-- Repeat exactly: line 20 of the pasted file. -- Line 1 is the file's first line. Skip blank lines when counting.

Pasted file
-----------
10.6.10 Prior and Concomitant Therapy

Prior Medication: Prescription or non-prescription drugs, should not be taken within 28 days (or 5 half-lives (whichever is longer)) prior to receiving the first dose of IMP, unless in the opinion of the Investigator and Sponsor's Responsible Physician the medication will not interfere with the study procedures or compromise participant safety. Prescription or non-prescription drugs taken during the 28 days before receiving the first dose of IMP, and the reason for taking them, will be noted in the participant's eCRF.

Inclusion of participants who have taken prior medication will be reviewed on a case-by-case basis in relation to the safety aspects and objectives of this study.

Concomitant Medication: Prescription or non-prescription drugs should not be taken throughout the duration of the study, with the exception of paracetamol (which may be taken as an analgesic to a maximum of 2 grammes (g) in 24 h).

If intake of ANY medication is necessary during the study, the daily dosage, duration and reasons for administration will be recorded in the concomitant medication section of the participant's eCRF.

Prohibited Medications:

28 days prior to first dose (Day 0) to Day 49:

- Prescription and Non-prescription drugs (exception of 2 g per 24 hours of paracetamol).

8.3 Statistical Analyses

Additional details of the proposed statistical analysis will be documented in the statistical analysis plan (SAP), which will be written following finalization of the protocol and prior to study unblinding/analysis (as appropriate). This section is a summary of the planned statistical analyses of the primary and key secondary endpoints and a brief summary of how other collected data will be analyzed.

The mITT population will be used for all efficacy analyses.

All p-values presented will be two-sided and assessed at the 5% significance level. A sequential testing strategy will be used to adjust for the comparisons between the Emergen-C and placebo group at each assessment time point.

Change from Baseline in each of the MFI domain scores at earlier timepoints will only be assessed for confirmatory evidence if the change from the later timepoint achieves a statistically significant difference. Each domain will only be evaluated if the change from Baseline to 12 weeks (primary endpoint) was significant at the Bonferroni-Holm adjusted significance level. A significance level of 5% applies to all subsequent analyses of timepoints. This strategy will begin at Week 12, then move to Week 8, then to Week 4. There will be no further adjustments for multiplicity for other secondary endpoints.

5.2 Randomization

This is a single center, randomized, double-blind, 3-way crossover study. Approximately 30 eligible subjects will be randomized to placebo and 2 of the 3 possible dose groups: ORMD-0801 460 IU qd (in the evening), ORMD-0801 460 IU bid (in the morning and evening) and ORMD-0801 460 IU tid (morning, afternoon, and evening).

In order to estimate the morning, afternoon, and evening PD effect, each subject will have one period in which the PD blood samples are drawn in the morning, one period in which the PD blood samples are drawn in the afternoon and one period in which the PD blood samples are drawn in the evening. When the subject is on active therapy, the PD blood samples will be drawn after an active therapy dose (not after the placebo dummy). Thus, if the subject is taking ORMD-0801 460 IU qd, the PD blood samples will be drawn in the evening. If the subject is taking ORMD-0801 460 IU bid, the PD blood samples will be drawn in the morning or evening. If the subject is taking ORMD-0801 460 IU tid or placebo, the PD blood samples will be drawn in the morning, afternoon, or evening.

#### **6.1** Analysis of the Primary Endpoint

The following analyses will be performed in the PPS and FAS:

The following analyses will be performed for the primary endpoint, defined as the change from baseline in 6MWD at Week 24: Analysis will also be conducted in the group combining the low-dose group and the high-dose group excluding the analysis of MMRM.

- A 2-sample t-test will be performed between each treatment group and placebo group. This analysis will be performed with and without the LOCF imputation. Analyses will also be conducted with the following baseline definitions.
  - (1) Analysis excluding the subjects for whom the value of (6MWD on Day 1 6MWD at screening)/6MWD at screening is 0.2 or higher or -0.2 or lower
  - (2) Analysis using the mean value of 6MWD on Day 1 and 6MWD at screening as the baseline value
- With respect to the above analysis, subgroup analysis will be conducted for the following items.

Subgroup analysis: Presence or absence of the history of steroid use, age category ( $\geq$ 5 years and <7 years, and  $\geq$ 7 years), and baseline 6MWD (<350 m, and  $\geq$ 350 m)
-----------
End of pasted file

- A 2-sample t-test will be performed between each treatment group and placebo group. This analysis will be performed with and without the LOCF imputation. Analyses will also be conducted with the following baseline definitions.